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How to enable automatic registry backups in Windows 10 and Windows 11

Updated January 15, 2024

When it comes to repairing Windows-based computers, the one thing that will positively stop Windows from starting up is a corrupt registry. Having a backup of the registry is essential for quickly getting a system back up and running. So here is how to enable automatic registry backups in Windows 10 and Windows 11.

How to enable automatic registry backups in Windows 10 and Windows 11

In previous versions of Windows, the operating system would automatically backup the registry. In fact, Windows did automatically back up the registry until Windows 10 version 1803.

With Windows 10 version 1803, Microsoft disabled the automatic registry backup to help reduce the overall footprint of Windows. Microsoft would prefer you to use the System Restore feature.

But considering that Windows 10 and Windows 11 can take up to 40GB or more of disk space, the folder that contains the registry backup (Windows\System32\config\RegBack) only takes up roughly 100MB or so of disk space. I do not see a problem with having a backup of the registry.

Now over the past couple of years, I have seen an increase in Windows computers that do not have System Protection enabled. System Protection is the feature that creates and manages the System Restore feature.

So when I get a computer in the shop with a corrupted registry, and there are no System Restore points, then the only thing I can do is reformat the drive and reinstall Windows. But you can re-enable the automatic registry backup with a simple registry edit.

Note: If you are not comfortable editing the registry, don't hesitate to contact a local computer technician to assist you.

From my experience, getting the registry backups going again is a two-step process. First, you create the registry key and restart your computer to take effect. Then you run the built-in task inside of Task Scheduler. Let's start with the registry editor.

How to open the Registry Editor in Windows 10 / Windows 11

  1. Open the Registry Editor by either
  2. Navigate to HKLM (HKEY_LOCAL_MACHINE) > System > CurrentControlSet > Control > Session Manager > Configuration Manager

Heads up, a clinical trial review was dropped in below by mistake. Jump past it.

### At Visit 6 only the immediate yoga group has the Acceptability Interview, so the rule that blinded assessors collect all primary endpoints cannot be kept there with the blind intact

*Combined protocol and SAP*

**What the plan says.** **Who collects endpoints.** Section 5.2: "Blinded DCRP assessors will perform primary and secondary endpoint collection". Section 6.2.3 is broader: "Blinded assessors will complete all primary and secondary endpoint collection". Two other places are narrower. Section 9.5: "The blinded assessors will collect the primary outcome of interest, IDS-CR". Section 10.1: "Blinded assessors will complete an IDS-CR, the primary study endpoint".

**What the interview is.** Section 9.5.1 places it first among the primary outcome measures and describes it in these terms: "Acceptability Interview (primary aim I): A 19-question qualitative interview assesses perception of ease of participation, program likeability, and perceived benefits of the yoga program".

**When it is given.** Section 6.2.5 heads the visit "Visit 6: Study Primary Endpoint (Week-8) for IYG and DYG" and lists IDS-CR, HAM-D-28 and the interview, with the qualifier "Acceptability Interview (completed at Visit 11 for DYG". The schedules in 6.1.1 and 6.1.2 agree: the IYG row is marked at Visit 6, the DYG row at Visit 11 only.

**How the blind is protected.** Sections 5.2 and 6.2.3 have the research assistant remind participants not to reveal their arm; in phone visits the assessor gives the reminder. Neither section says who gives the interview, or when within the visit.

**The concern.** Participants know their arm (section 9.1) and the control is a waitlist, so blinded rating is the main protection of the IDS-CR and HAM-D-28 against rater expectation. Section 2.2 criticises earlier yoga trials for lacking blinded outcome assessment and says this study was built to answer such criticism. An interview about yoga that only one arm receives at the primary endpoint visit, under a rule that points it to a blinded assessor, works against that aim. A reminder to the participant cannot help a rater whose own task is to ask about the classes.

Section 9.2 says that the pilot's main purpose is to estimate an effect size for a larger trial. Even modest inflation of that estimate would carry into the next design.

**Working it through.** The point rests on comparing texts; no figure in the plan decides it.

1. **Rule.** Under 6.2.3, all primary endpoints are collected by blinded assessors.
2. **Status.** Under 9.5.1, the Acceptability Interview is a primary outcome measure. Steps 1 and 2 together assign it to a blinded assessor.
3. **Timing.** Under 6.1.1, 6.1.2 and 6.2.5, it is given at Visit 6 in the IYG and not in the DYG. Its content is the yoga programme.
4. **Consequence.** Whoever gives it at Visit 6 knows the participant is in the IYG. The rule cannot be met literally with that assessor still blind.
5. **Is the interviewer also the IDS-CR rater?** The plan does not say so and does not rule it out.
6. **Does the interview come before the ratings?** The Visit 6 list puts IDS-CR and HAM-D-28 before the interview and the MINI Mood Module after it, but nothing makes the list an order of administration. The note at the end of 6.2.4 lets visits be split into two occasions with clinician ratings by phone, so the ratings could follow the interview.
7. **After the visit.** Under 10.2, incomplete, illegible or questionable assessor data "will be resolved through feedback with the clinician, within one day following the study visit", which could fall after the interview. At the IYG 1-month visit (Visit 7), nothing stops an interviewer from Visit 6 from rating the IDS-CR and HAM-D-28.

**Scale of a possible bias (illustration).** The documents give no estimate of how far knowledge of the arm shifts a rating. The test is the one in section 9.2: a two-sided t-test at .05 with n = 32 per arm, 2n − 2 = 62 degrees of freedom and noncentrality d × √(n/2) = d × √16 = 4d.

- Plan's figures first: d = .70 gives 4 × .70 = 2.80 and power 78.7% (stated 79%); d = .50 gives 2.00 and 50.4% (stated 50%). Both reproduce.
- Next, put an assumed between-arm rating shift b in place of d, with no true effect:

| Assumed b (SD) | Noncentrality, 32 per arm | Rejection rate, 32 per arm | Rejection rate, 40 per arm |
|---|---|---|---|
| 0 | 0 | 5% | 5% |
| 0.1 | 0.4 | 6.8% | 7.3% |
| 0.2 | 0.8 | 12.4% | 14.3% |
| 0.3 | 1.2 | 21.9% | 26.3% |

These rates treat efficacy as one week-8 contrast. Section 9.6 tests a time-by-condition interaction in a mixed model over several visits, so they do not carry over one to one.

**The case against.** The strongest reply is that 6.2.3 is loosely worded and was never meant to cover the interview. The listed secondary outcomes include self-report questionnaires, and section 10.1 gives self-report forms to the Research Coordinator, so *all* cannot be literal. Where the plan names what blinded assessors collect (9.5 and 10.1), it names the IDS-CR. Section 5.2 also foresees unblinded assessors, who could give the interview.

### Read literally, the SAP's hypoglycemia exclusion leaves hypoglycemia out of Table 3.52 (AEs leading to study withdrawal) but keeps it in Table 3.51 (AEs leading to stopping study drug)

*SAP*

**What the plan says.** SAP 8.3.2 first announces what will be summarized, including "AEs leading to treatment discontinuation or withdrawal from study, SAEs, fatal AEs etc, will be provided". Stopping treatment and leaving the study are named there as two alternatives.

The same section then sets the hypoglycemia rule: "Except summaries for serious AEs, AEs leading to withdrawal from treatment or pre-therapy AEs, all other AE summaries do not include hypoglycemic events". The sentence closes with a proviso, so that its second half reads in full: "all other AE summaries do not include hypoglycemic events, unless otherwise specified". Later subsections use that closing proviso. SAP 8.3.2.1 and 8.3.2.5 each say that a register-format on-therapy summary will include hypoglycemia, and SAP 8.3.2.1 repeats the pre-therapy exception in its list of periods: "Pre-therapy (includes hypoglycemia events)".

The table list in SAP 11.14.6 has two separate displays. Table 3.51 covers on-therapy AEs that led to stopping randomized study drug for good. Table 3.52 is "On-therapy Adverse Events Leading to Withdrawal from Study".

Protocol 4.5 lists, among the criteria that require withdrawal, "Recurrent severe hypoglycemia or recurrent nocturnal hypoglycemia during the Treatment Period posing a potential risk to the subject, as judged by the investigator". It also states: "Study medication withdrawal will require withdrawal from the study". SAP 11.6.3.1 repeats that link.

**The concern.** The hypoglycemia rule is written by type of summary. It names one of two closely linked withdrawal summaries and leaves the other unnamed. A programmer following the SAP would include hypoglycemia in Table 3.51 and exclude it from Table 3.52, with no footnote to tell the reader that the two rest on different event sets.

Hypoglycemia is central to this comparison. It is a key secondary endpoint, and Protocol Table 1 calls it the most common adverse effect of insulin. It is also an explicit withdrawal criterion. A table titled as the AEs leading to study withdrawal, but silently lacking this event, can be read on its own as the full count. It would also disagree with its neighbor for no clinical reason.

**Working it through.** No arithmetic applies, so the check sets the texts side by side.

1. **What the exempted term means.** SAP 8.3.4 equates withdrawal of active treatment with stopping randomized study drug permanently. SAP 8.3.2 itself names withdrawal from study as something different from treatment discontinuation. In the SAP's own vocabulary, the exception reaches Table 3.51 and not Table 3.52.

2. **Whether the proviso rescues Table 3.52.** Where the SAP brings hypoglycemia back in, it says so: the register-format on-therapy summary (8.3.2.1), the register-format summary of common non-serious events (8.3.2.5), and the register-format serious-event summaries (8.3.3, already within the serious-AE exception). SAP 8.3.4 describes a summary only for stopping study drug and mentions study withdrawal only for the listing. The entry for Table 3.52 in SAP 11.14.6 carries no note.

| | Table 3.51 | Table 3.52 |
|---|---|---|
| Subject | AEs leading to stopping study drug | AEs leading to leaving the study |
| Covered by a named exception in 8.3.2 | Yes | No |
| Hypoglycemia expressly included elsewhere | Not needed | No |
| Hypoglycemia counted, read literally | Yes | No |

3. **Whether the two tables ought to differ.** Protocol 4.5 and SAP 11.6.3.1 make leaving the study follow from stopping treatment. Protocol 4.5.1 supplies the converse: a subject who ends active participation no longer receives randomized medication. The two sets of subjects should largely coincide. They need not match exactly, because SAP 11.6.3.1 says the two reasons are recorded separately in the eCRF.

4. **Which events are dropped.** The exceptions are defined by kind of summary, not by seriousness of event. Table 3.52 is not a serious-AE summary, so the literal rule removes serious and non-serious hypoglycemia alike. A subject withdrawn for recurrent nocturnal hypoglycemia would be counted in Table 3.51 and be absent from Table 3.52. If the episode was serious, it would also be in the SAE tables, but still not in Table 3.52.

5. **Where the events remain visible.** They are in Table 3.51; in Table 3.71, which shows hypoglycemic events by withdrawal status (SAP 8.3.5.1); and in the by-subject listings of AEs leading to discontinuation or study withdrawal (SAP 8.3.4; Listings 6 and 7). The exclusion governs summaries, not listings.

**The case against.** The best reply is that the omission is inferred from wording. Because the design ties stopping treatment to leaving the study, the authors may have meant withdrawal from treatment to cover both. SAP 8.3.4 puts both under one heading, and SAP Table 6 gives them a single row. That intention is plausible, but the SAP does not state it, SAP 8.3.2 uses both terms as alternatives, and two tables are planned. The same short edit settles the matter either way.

Registry Editor open to Configuration Manager entry
  3. In the left-hand column, right-click on Configuration Manager and select New > DWORD (32-bit) Value.
    Creating the new DWORD value EnablePeriodicBackup
  4. Name the new DWORD value EnablePeriodicBackup.
    Registry Editor open to EnablePeriodicBackup value
  5. Right-click on the EnablePeriodicBackup value and select Modify.
    Modifying the EnablePeriodicBackup value
  6. Change the Value data from 0 to 1 and left-click on OK.
    Changing the default EnablePeriodicBackup value from 0 to 1
  7. Restart your computer.

Using File Explorer, navigate to the Windows\System32\config\RegBack folder and see if the registry files are backed up. If you encounter a couple of dialog boxes that tell you that you do not have permission to access this folder, left-click on Continue.

You should see five (5) files in this folder; DEFAULT, SAM, SECURITY, SOFTWARE, and SYSTEM. And more than likely, they will be only 0KB in size. If that is the case, we will need to run the task that backups the registry.

Now we need to run the built-in task RegIdleBackup to get the Windows to start backing up the registry. Once you run the RegIdleBackup task, you should restart your computer again to get it fully functional.

How to open the Task Scheduler in Windows 10 / Windows 11

  1. Open the Task Scheduler by either
  2. When Task Scheduler appears, navigate down the left-hand column to Task Scheduler Library > Microsoft > Windows > Registry.
    The RegIdleBackup task inside of Task Manager
  3. In the center column, highlight the RegIdleBackup task and select Run in the right-hand column.
  4. There is no set schedule for this task. If you right-click on the RegIdleBackup task and select Properties from the context menu, you can create a new Trigger for it.
  5. When you are all done, restart your computer.

Windows will now be backing up the registry regularly. Now that you enabled automatic registry backups let's check and see if they are working.

Let's use File Explorer again to navigate to the Windows\System32\config\RegBack folder and see if the registry files have increased in size. You should now see they are no longer 0KB.

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